IT Spending in 2010 Will Rise Slightly: Ovum
There will be an uptick in IT spending in 2010, but those budgets that do grow will increase by only 1 to 5 percent, according to Ovum. The bulk of CIOs in an Ovum survey said they expect their budgets to remain flat after the recession-ravaged 2009.
Don't expect IT spending to increase too much in 2010, according to research firm Ovum.
There will be some uptick in IT budgets for the year, but only in the 1 to 5 percent range, Ovum analysts said in a report March 9.
In fact, most enterprises will see no change in their IT spending, a survey of IT decision makers by Ovum found. Some will see their budgets decline further.
"The survey data, while promising, does not translate into an IT spending recovery," Ovum analyst Rhonda Ascierto said in a statement. "Realistically, the numbers more likely reflect the effect of previously deep budget cuts during 2008 and the first half of 2009, which left many IT departments operating at -bare-bones' capacity."
Overall, a third of CIOs said they expected their budgets to grow in 2010, though 42 percent said they expect their spending to remain the same as 2009. Overall, many enterprises still feel vulnerable and are uncertain about short-term business prospects, Ovum analysts said.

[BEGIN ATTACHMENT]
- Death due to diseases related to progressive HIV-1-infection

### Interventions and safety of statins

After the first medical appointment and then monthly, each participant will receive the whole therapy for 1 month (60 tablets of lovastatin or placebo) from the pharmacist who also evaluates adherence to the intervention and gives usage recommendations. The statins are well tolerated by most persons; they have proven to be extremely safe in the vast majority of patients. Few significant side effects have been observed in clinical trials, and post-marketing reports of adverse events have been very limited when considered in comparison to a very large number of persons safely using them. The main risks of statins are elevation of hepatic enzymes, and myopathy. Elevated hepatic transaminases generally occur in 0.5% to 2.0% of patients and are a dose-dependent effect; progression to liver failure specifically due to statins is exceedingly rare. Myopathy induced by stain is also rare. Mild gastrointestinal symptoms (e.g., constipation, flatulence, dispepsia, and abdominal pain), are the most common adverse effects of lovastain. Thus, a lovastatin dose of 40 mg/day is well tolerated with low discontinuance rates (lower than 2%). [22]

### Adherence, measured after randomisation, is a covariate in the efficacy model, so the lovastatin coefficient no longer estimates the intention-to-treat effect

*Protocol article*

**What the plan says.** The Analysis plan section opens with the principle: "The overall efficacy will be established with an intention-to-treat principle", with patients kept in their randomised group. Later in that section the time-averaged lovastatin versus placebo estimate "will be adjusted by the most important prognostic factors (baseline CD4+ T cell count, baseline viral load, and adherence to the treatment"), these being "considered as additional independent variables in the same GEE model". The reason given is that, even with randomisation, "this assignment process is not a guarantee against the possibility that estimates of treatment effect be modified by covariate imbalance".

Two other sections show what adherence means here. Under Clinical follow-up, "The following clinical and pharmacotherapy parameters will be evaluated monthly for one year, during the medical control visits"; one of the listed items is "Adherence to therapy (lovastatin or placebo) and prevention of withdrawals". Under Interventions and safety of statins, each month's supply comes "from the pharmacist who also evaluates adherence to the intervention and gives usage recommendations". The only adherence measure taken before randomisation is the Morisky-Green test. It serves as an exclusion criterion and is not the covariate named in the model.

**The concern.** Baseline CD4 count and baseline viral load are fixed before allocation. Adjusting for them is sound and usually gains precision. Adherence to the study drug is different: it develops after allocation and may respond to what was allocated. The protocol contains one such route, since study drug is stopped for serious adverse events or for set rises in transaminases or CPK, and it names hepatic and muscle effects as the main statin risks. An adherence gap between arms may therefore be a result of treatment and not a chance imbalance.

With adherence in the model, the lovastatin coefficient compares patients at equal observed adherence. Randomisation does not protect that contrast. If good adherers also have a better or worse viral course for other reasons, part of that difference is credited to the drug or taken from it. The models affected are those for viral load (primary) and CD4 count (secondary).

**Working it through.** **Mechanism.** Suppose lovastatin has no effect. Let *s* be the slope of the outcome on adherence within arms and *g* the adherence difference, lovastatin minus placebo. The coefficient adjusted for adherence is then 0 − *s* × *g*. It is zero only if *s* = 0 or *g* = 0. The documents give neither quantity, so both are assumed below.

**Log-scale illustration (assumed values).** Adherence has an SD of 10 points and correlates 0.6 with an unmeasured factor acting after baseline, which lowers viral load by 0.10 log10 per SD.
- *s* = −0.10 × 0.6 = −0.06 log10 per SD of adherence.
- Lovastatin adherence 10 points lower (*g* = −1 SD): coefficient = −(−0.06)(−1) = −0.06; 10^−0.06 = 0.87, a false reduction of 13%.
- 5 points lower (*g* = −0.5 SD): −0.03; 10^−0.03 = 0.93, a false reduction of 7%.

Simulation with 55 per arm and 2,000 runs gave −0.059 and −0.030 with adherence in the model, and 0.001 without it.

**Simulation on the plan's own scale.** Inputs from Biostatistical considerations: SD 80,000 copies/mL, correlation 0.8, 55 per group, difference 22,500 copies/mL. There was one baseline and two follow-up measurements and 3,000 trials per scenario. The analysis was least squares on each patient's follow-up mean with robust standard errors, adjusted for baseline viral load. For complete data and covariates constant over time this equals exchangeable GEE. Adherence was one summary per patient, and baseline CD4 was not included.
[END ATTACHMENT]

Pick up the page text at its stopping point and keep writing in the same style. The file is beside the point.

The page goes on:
Another aspect that is weighing on budgets is the lost confidence IT decision makers have in their ability to accurately forecast IT spending trends, according to Ovum. Traditionally, their spending forecasts are usually within 5 percent of actual IT spending.
However, after the global recession kicked in full force in 2008, the gap between CIO forecasts and actual IT budget changes widened in 2009.
"Clearly the negative effects of the economic downturn were greater than expected and businesses were not prepared," Ascierto said. "Many businesses made short-term cost savings by reducing their operational costs. The extent to which IT budgetary expectations were miscued in 2009 is likely to mar the collective psyche of IT decision makers today. The confidence of CIOs in their ability to predict IT spending with a reasonable level of accuracy has been splintered, if not shattered. Consequently, Ovum believes that 2010 will be a year of reckoning for IT expenditure."
Businesses will most likely OK IT projects that make incremental modifications to the environments already in place, rather than ones that require extensive upgrades, the Ovum analysts said.
Ovum's predictions are a little less optimistic than those of other analyst firms. IDC analysts in February predicted that IT spending will grow 3 percent this year, with much of that coming from such emerging markets as India and China. Worries about the global economy and a continued crunch on credit will help keep spending down, they said.
Gartner analysts said they expect a 4.6 percent increase, which while modest in traditional terms, is a huge jump after the wreckage left by the recession.